As most observers would agree, the CAF Africa Cup of Nations Ghana 2008 is shaping up to be one of the most hotly-disputed in the competition's history. Missing out on places at the 2006 FIFA World Cup™ proved a bitter pill to swallow for the continent's traditional powers, and they reacted defiantly by taking a firm hold of tickets to Ghana.

As a result, the tournament kicks off in nine days with defending champions Egypt joined by a raft of big guns, including Côte d'Ivoire, Cameroon, Senegal, Nigeria, Tunisia and Morocco. While any one of those sides could realistically hoist the trophy aloft on 10 February, a selection of promising outsiders are lining up behind them with hopes of creating a surprise or two - and not least impressive qualifiers Guinea.

The Syli National suffered just one defeat and conceded merely three goals on the road to Ghana, singling them out as a team to watch closely when the festivities get underway. To get a better idea of their chances, FIFA.com caught up with charismatic captain Pascal Feindouno, and as ever the AS Saint-Etienne right-winger was in the mood to share a joke.

"We're at our training camp in Malaga (Spain ) and I'm trying to get some quiet in my room but the youngsters are all bothering me," he laughed. "There's no respect these days!" Together since 6 January, the Guineans appear to have built up an excellent atmosphere as they prepare for action. "It's always a pleasure to meet up," explained Feindouno. "Relaxation is practically our trademark and the coach (Frenchman Robert Nouzaret) knows it well. He knows that even though he has to impose a certain discipline, it's also our free spirit that makes us strong."

Trophy dreams
Despite the undercurrent of nonchalance, Feindouno is taking the competition extremely seriously: "Being in high spirits is just our method of preparation. For us, this Africa Cup of Nations is like a World Cup. We'll give everything we've got without hesitation."

Drawn in Group A alongside the hosts, Namibia and Morocco, Guinea will certainly need a supreme effort to progress. A quarter-final berth awaits the top two sides in the section and Nouzaret's men know they must find their best form to prevail. Feindouno is no stranger to success, though, having helped Bordeaux secure the French title in 1999, and he remains confident of Guinea's chances.

"It's true that we're starting the competition by playing in the opening match against the hosts, but it's Ghana that will be under pressure, not us," he said. "After that, we'll be well into our stride to face Morocco. There's no denying that they're a top team, but nothing's impossible. Lastly, Namibia are a side we don't know much about.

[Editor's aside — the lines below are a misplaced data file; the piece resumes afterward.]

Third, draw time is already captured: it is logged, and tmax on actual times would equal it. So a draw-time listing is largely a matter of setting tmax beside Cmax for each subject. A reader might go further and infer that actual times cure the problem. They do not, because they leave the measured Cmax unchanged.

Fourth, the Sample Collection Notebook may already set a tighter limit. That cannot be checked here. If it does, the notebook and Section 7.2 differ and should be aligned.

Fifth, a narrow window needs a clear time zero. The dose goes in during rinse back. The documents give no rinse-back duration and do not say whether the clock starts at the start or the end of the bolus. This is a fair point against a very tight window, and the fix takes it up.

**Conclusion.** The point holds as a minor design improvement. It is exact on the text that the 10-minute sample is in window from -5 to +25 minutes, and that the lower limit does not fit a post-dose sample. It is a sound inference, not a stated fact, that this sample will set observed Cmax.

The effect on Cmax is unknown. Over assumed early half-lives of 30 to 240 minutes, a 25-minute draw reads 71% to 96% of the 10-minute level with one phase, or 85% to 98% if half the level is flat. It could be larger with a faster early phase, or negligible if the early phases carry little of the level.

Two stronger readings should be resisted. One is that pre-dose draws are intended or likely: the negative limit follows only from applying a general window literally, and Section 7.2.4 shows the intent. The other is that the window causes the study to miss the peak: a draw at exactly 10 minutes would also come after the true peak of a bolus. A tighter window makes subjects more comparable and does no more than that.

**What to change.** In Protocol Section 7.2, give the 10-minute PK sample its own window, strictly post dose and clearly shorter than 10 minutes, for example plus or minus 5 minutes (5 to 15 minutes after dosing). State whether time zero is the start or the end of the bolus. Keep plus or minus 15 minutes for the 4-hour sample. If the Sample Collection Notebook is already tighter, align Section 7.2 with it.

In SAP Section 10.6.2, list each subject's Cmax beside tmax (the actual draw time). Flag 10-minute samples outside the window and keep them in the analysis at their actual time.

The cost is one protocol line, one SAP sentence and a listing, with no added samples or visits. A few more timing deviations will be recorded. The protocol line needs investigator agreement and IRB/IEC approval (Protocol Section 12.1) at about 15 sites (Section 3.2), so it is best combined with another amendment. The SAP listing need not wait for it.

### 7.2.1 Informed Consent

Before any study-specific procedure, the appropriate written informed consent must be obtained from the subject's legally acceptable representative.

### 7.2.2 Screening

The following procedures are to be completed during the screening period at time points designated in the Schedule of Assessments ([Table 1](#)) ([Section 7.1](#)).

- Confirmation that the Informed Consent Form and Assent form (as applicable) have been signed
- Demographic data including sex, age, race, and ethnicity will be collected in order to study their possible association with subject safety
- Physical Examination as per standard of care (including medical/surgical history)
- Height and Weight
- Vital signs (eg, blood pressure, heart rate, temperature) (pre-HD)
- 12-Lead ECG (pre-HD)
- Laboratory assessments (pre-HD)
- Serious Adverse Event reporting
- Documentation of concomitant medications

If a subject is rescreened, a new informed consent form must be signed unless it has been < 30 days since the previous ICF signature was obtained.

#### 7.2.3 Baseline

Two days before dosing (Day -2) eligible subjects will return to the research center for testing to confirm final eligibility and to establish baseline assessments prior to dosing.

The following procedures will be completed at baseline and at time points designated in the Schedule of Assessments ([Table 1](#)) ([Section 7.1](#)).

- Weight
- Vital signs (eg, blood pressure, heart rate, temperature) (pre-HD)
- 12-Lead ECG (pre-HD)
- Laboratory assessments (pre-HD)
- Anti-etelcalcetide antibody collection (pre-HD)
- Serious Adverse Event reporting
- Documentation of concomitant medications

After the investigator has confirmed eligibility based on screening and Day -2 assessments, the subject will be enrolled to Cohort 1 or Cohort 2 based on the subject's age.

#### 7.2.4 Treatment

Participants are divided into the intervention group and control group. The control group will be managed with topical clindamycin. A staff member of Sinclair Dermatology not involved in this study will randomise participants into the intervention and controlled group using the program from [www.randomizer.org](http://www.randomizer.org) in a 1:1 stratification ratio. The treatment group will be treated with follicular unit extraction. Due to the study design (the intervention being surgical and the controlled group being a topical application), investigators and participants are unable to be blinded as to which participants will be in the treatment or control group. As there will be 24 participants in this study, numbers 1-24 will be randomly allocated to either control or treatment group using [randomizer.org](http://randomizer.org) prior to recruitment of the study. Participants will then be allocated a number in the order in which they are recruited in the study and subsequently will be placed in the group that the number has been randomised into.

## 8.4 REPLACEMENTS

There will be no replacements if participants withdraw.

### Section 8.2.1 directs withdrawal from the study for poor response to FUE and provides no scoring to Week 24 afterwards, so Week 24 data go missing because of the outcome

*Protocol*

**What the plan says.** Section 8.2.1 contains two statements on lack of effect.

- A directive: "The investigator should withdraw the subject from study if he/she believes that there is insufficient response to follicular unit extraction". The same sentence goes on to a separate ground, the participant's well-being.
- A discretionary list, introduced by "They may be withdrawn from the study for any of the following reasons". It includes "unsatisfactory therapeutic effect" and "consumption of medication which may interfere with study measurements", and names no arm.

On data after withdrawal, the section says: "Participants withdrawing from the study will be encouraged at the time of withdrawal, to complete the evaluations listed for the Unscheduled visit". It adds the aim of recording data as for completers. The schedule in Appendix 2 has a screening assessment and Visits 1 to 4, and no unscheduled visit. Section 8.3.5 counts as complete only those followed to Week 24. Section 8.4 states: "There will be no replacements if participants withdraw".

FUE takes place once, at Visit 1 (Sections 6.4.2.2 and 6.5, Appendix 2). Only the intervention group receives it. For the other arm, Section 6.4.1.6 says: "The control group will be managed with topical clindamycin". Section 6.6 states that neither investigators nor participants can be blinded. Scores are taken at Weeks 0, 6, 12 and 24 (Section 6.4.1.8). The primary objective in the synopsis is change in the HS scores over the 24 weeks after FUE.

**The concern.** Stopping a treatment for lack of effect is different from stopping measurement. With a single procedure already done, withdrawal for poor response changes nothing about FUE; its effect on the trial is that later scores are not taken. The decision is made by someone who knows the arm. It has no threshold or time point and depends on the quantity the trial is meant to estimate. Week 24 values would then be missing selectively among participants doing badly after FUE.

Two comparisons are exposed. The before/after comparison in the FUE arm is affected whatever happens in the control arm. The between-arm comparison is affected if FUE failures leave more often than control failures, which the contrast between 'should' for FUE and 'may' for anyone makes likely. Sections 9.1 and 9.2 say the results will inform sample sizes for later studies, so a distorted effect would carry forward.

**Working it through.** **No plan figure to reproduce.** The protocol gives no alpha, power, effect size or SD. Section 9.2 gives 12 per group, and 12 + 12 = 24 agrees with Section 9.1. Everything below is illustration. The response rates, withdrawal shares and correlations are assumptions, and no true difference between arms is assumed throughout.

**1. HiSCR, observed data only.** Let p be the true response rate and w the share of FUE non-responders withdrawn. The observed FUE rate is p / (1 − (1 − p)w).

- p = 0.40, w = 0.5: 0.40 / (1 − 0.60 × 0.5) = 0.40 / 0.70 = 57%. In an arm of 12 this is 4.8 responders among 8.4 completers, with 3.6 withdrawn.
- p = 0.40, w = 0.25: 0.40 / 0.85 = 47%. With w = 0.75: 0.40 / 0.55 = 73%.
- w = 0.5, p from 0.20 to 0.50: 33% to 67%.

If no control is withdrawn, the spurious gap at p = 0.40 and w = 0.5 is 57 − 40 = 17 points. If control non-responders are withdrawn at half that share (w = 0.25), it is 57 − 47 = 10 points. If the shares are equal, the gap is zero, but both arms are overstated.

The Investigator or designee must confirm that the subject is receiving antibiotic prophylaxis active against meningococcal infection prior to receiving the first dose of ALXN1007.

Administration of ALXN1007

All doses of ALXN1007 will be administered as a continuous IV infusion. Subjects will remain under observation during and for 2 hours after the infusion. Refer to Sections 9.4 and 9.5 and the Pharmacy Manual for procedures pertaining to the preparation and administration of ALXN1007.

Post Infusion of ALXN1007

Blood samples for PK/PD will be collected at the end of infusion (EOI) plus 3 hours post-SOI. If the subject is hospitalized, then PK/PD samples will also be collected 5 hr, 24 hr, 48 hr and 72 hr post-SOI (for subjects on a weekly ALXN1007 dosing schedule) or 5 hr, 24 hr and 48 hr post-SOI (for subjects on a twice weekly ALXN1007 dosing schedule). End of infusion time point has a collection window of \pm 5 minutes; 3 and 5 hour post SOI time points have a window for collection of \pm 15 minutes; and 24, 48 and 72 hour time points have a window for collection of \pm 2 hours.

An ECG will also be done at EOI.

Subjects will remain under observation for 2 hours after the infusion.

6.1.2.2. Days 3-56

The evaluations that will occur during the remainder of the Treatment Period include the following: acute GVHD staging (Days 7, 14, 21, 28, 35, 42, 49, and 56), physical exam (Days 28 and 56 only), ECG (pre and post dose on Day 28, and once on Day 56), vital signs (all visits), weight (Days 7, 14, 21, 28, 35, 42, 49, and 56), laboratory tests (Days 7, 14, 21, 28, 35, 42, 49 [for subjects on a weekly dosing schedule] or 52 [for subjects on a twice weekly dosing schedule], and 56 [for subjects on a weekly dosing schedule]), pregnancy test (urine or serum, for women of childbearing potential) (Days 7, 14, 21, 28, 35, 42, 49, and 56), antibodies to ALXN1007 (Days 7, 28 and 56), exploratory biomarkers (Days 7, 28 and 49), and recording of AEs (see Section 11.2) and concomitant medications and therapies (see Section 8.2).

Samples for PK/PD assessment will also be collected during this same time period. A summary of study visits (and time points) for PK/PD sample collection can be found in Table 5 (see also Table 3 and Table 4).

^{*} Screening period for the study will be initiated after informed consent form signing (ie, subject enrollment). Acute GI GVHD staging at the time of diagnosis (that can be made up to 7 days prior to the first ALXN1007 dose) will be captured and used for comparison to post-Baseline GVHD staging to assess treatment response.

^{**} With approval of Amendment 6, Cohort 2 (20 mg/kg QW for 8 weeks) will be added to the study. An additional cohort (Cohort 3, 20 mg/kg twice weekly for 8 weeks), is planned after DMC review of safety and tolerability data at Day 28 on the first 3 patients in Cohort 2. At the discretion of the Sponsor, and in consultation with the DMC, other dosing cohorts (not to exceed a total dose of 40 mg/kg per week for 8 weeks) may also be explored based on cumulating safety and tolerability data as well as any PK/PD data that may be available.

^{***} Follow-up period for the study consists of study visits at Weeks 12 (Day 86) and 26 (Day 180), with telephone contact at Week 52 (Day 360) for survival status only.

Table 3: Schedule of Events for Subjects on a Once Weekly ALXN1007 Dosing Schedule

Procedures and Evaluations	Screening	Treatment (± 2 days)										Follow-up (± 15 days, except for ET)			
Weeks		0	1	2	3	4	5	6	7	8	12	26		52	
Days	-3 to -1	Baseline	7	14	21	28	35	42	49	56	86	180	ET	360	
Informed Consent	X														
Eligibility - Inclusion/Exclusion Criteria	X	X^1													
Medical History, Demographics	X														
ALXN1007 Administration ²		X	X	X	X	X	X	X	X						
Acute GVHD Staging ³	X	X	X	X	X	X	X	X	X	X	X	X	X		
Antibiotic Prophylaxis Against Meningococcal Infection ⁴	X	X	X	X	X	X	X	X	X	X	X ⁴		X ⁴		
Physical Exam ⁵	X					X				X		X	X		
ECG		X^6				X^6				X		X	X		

"Whatever happens, we're aiming for the semi-finals at least. I'm convinced we even have what it takes to lift the trophy. We've lost out twice in the quarter-finals in the past, but I think we deserved better. Still, we'll need to be very wary. All the teams are strong."

'You'll see the best of Feindouno'
The Guinean squad are scheduled to touch down in Ghana on 16 January - just four days ahead of the competition curtain-raiser - and between now and then they have three friendlies to occupy their attention. They represent a last chance to put their coach's instructions into practice before the serious business begins.

"Mr. Nouzaret is demanding," explained Feindouno. "But he's right to be and the squad go along with his methods. He's got a lot of experience, after all, and we respect him enormously." Following a difficult start to his reign, the former Côte d'Ivoire trainer has succeeded in imposing his own style and making the most of a group of players loaded with talent. None are more talented than the captain himself and, though his club form has been subject to criticism in recent weeks, the 26-year-old tends to rise to the occasion in a national team shirt.

"I've been through a tough time and it's good to be back with the national team," he said. "It's like a breath of fresh air for me and I feel great again. I want to silence all the critics and I promise you this: you'll see the best of Feindouno on Ghanaian soil." There could hardly be a better piece of news for a Guinea team even the most prestigious of their rivals would be foolish to underestimate.